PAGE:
That would result in a hugely watered-down version of ABC’s previous Olympic coverage, something that Coates believes will hit especially hard in country and remote areas, where the ABC radio broadcast may be their only way of keeping up to date with the Games.
“It’s obviously very disappointing. It’s been very, very important over the years for the AOC. I particularly think of people in the country, who might be sitting on a tractor or out in the paddock. If you talked to rural Australia, that’s where the largest disappointment will be,” Coates said.
“It’s taken me by surprise. I think of all the legends of the ABC: Norman May, Jim Maxwell, Gordon Bray… all of those guys. Just because we have greater television coverage doesn’t mean people have access to that every day during their normal lives.
“We’re going to miss something very big here. I hope good sense prevails. I hope the government understands the important of coverage of the Olympics for the nation. Australians have derived a great benefit from the achievements of our Olympians. I think it’s going to leave a very, very big void in the lives of a lot of people.”
Coates said he had been given no indication by ABC management that they would not purchase the non-commercial rights from host broadcaster Seven, a move described as a ‘national shame’ by ABC Grandstand presenter Quentin Hull, who would have likely called swimming in Tokyo.
“I would have thought a phone call. In the past they haven’t been backwards in speaking to us when they thought we could help with the price Seven was charging for passing on these rights. We’ve been involved in the past but no call this time. I find that disappointing.”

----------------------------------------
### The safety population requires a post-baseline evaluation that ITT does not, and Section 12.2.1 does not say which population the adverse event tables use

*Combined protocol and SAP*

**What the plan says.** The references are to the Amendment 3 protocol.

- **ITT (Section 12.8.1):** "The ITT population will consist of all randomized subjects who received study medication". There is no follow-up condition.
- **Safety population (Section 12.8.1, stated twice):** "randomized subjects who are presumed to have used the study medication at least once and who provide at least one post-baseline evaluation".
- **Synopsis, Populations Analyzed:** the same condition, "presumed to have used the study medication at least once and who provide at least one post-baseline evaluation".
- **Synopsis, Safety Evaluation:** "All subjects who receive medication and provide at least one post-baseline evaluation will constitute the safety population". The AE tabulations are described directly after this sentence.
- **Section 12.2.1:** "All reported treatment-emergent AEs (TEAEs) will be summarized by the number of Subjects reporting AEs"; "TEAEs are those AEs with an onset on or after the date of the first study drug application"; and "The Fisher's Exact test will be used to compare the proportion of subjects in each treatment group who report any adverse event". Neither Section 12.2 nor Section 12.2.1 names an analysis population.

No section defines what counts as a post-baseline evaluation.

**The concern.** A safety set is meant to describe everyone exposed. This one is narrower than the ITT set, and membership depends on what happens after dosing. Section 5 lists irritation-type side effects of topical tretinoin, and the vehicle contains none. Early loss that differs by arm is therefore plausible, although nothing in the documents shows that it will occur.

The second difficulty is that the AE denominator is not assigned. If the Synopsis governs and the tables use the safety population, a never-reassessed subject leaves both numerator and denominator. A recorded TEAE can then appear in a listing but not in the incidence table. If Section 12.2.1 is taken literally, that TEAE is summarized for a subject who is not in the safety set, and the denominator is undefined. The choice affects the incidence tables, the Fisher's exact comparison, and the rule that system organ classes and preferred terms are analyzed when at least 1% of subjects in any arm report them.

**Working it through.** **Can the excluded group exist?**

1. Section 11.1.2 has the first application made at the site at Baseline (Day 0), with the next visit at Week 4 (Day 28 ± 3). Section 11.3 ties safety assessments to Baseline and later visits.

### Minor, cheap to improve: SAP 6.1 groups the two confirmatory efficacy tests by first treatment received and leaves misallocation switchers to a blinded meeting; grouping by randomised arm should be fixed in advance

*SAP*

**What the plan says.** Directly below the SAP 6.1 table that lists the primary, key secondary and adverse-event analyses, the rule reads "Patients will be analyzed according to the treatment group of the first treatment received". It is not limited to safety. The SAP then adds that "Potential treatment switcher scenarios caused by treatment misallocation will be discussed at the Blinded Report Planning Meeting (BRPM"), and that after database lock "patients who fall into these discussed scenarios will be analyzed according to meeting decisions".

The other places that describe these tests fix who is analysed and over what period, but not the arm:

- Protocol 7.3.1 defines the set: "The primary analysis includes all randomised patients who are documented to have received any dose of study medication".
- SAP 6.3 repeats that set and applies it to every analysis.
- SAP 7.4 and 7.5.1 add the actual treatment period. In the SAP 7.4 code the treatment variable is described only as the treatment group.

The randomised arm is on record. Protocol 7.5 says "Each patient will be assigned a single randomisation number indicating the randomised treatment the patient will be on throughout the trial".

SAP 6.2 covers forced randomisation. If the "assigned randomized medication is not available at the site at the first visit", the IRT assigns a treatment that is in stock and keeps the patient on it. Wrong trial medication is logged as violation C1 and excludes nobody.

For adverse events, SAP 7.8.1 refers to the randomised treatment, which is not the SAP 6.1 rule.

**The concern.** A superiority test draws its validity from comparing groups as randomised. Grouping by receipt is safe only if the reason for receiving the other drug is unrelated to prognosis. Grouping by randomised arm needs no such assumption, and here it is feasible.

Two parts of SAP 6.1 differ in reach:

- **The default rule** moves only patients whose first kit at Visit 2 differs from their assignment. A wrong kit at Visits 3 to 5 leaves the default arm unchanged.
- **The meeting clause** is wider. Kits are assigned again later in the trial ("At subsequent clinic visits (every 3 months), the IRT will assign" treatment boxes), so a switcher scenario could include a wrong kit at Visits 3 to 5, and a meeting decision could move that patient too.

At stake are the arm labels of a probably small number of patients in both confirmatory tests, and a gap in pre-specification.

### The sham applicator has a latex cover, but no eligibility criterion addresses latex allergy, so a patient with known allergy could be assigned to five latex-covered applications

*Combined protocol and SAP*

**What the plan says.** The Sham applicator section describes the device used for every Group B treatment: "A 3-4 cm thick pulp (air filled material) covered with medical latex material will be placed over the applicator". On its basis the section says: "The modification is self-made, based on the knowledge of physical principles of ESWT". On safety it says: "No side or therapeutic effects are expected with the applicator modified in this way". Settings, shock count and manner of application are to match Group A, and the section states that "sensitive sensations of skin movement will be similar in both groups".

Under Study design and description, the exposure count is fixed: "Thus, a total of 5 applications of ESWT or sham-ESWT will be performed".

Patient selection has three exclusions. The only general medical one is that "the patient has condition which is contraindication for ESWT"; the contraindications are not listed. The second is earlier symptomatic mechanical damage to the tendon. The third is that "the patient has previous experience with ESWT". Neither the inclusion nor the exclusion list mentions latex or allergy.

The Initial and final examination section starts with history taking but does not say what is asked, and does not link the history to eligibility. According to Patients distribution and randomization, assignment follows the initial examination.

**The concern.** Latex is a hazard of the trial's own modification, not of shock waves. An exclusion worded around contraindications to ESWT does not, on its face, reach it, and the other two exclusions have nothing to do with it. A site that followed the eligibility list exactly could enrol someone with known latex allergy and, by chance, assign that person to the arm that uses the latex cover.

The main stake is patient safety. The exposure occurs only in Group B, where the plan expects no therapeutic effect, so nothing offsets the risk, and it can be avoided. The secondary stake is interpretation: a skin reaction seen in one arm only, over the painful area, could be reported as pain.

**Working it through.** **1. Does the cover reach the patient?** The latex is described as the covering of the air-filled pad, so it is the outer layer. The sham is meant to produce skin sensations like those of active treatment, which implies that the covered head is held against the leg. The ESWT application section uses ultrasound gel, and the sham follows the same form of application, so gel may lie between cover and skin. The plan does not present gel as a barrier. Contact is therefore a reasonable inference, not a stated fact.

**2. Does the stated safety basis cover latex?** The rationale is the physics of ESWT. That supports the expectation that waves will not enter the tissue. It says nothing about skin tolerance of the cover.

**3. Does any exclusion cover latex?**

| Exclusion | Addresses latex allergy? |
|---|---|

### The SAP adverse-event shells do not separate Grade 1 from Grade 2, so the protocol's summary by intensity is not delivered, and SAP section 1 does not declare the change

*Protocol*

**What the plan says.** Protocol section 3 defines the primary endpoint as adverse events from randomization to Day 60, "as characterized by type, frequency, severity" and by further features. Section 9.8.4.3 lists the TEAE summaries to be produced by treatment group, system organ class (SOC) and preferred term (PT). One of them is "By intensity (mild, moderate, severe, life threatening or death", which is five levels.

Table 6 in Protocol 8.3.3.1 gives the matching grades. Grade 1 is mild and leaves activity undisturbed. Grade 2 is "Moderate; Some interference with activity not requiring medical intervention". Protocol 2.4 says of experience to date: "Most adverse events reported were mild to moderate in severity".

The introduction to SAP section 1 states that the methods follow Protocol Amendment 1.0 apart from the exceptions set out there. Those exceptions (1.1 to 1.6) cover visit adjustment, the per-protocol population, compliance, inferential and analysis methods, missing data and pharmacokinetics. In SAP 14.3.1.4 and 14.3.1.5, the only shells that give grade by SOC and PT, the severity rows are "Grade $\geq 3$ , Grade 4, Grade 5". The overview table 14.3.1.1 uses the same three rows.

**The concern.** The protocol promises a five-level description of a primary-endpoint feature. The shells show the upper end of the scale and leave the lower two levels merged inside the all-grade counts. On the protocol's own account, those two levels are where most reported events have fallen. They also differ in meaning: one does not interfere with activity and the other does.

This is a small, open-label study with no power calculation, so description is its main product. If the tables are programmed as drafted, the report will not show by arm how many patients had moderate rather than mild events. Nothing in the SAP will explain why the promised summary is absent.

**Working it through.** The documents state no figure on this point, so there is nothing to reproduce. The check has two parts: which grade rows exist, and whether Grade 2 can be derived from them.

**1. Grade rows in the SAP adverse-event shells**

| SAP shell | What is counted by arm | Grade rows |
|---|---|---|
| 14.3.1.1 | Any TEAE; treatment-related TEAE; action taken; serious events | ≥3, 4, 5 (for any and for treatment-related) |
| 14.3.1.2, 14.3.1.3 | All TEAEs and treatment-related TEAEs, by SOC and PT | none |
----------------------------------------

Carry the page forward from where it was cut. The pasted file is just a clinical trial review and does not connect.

AOC chief executive Matt Carroll was scathing of the decision and vowed to press the case with ABC chairwoman Ita Buttrose, while Coates said he was intrigued by the response of the Prime Minister and oppositon leader once the fire crisis had subsided.
“The ABC should reconsider this decision. The AOC is prepared to put this case to the chair of the ABC directly, on behalf of the eight million Australians who participate in Olympic sports,” Carroll said.
“The AOC believes the decision is monumentally short-sighted and a great let down to Australians who rely on their national broadcaster – from the smallest of communities to our suburbs.”
ABC sports staff were deflated when the news was made public, with Australian’s national broadcaster now out in the cold compared to BBC in the United Kingdom, which will have television and radio coverage despite budget cuts of their own.
“It’s an absolutely flat feeling walking in to work this morning … it makes me feel empty in the stomach,” said ABC Grandstand’s Alister Nicholson, who was part of the 2016 Olympics commentary team. “I’m not so much disappointed for myself, I’m disappointed for the athletes and for the public.”
Brisbane-based Hull said: “The ABC will lose part of its DNA by not being at the Tokyo Olympics. The coverage has always shed a light on amazing stories of not only Australians, but human achievement the world over. It’s a national shame.”